There’s something refreshing about installing a new operating system onto a computer. And now, it’s easier than ever to do it without wiping out your existing setup. Whether you want to learn bash scripting, try out a new program, or test hardware compatibility, running a Linux virtual machine (VM) will get you there. Best of all, it takes just a few minutes to do.
Before we really get going, there’s an important distinction to make about terminology. When it comes to virtualization, the operating system you already have is the host OS. The one you are installing is the guest. Simple, right? Also, now is a good time to take a moment and decide whether you will create a fixed size or dynamically allocated virtual hard drive for your VM. The difference is pretty straightforward: a fixed-size drive carves out a specific amount of storage space for the guest OS, while a dynamically allocated drive will expand the space as needed. Depending on your use of the VM, you should be able to decide pretty easily if you can predict the physical storage space needed. Although there are ways to resolve issues later (such as increasing a virtual disk’s space limit), it’s much easier to make the right decision from the get-go. All set? Let’s get started.
1. Install VirtualBox
VirtualBox is a free program provided by Oracle. This is the software that powers the entire virtualization process, so go ahead and download it here if you haven’t already and then install it.
2. Download Linux
Next, you’ll need to track down a version of Linux that suits your needs. This is easier said than done. There are a vast number of distributions that you can choose from. You can start with this article for help defining your specific needs and refer to this one for a quick rundown of some popular options. Once you find the version you want to try, download the installation file. You should end up with an ISO file in your Downloads folder.
3. Set Up Your Virtual Machine
Now that you have VirtualBox installed and Linux downloaded, it’s time to get your guest OS set up. Open VirtualBox, click New, and use the following steps as a guide:
- Name and operating system. Give the VM a name, choose Linux from the Type dropdown, and select the Linux version as indicated. Go with Other Linux if your distribution isn’t listed.
- Memory size. Select the memory size. This will siphon RAM from your system for the VM, so don’t overdo it. This number can be changed easily later under the VM settings menu.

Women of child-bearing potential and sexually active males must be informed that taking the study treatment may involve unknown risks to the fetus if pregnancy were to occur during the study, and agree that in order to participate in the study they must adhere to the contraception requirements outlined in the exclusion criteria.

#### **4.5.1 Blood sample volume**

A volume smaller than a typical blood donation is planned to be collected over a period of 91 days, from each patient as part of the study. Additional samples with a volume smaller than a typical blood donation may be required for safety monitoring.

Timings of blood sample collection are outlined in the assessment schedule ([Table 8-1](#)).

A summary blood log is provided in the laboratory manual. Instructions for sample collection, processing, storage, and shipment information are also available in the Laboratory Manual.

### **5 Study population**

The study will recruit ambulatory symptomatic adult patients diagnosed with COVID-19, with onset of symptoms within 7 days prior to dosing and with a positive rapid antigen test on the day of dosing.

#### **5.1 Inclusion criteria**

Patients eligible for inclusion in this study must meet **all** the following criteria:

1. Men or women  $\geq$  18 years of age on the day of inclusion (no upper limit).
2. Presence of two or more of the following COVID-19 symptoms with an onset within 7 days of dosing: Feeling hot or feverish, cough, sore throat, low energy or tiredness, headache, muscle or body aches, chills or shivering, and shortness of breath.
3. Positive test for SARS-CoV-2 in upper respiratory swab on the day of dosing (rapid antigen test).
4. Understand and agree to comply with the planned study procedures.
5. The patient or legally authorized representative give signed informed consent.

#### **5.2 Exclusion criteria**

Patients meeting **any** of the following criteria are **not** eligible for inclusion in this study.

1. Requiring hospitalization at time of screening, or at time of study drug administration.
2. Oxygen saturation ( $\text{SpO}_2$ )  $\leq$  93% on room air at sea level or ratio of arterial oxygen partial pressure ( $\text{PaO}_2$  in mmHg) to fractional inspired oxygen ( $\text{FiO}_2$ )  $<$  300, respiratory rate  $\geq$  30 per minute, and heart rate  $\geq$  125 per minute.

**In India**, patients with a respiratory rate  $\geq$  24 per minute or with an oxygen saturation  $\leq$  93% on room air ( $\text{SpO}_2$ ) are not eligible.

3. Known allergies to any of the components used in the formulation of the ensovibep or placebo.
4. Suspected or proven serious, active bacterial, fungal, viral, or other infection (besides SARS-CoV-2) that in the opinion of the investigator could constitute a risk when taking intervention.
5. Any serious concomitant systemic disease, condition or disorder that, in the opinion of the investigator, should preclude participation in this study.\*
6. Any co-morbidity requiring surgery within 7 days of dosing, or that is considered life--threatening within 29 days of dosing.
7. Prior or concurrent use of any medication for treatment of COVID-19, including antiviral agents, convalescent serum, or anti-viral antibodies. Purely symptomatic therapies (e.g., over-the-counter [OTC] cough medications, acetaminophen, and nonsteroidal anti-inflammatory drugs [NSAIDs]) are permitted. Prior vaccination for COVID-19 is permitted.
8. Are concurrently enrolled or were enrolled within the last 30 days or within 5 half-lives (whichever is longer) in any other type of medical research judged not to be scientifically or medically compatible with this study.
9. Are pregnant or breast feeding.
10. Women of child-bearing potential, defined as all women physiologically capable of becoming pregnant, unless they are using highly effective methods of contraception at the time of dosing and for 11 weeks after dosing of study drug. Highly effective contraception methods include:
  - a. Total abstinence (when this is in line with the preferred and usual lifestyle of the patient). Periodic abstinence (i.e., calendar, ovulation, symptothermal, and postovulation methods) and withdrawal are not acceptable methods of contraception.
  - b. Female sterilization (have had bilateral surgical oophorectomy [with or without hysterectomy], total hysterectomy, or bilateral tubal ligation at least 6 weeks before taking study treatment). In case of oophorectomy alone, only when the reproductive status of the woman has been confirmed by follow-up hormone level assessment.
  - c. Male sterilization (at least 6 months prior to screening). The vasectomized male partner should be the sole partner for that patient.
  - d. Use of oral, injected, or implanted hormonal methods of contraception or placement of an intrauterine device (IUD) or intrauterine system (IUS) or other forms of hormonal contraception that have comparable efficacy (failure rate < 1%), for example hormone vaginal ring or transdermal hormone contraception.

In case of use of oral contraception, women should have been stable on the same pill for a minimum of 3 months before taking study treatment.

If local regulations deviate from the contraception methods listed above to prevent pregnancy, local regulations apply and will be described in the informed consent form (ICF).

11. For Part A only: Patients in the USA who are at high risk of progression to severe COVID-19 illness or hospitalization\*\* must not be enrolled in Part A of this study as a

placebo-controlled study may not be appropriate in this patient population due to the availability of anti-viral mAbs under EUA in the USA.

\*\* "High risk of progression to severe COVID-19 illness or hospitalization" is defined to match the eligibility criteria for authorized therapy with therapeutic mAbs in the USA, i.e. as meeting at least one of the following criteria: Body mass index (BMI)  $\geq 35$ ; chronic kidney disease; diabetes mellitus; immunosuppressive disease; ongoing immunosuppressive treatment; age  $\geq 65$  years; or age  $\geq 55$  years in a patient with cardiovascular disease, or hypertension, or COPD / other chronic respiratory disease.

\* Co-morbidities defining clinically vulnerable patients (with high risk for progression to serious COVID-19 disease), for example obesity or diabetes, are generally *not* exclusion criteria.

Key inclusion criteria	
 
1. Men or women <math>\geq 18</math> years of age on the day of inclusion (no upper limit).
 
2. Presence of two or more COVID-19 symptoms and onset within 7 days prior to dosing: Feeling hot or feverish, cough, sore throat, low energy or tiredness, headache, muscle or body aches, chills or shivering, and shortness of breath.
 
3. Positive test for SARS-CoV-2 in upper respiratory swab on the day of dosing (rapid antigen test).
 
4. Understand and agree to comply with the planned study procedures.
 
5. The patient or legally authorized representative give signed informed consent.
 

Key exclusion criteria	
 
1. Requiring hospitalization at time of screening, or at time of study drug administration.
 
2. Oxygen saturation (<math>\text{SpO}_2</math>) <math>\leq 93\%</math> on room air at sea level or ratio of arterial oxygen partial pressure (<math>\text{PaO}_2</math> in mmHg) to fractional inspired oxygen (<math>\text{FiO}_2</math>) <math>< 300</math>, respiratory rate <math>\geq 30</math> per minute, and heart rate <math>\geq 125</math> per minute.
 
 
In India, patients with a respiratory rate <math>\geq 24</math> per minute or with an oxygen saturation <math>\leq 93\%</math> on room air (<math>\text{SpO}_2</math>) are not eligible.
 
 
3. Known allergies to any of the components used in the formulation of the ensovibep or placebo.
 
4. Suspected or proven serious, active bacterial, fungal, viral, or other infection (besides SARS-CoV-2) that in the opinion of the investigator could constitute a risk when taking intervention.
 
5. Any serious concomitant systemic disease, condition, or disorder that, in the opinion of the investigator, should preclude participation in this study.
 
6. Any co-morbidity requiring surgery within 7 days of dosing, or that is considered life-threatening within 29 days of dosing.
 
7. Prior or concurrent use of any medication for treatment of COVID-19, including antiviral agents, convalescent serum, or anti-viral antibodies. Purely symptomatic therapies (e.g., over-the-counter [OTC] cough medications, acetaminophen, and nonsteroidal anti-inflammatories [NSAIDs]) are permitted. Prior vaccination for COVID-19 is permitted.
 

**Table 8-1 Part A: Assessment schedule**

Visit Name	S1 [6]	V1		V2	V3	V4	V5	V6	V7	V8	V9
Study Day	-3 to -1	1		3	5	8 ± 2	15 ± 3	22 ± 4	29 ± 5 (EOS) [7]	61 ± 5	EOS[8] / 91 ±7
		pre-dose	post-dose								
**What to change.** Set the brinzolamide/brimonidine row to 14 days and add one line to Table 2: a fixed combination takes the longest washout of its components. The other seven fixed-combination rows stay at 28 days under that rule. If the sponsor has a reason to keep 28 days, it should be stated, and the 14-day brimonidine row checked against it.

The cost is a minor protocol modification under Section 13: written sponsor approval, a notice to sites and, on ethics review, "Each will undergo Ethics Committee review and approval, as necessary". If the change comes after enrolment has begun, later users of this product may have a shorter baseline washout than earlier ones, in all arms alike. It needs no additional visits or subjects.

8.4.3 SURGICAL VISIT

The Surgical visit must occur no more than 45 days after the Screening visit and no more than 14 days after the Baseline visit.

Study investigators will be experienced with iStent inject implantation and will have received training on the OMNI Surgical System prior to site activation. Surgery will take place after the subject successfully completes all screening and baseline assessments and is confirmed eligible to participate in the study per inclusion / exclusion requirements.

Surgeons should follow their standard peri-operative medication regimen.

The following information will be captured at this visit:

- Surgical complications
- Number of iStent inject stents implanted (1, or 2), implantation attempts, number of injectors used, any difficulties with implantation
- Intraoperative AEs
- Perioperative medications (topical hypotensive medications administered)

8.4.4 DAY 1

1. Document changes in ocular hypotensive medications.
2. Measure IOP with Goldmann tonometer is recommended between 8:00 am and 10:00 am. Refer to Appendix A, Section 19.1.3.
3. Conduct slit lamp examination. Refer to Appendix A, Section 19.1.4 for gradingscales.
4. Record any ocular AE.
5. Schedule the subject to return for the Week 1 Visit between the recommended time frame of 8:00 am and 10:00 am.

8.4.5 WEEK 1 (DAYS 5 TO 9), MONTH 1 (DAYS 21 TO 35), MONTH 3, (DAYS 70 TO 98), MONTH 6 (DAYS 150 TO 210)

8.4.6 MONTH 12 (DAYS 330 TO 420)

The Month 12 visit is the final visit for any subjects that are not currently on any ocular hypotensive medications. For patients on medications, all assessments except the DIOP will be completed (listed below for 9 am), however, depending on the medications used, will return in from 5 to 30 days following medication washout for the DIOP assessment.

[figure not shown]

- Hard drive. Since we’re starting fresh, leave it on the default Create a virtual hard drive now.
- Hard drive file type. There are multiple choices here for advanced users. Choose VDI for now unless you know you will need one of the other options.
- Storage on physical hard drive. Based on your decision earlier, select either Dynamically allocated for an expandable drive file or Fixed size for a static drive file. As the description states, please note that a dynamic drive file will expand as needed, but will not shrink again automatically when space on it is freed.
- File location and size. Since you’re making a virtual hard drive within your existing file space, you can give this file a name and choose where it is stored. Adjust the slider or type in a specific number in the box to the right to specify the virtual hard drive size.
In VirtualBox, you should now see that there is an item on the left-hand side listing your name from step 1 followed by Powered Off. Let’s go ahead and get it powered on.
4. Install the Linux OS
We’ve set the stage for the new guest operating system, but it still needs to be installed. Select your new VM on the left and click Start at the top. The next window will prompt you to select a start-up disk for the VM. Click on the icon next to the dropdown to open a file explorer window, then track down the Linux ISO you downloaded earlier. Once you have selected the file, click Start. This will take you to the boot-up options for the OS, and from here you can simply follow the prompts. Many Linux distributions will give you the option to try the software or outright install it – keep in mind that you have set up a virtual disk drive for this VM and you will not be affecting your files on the host machine by installing the new OS. Once the installation is complete, you’re all set! [caption id="attachment_20514" align="alignnone" width="300"] Linux Mint with Xfce... delicious.[/caption]
Guest additions. Some integrations with a Linux virtual machine can be tricky due to display drivers and other hardware dependencies. To resolve some of these issues, VirtualBox comes with a guest additions ISO image. Once you have the Linux OS installed and running, go to the menu items at the top, click on Devices, then click on Insert Guest Additions CD image… to install them. My 64-bit Ubuntu installation insisted on using a fixed screen size and resolution until I installed the guest additions and restarted the VM. Consider going light. Unless you have plenty of processing power to spare, consider going with a lightweight distribution that is easy on your system’s resources. Look for variants of popular distributions such as Ubuntu, Fedora or Mint that include a desktop environment that will be less resource intensive. LXDE and Xfce are popular options and worked well for me in my VMs. Troubleshooting. If you’re having trouble running a particular distribution, you can try wiping the installation and trying again, searching for a solution online, or using another version altogether.
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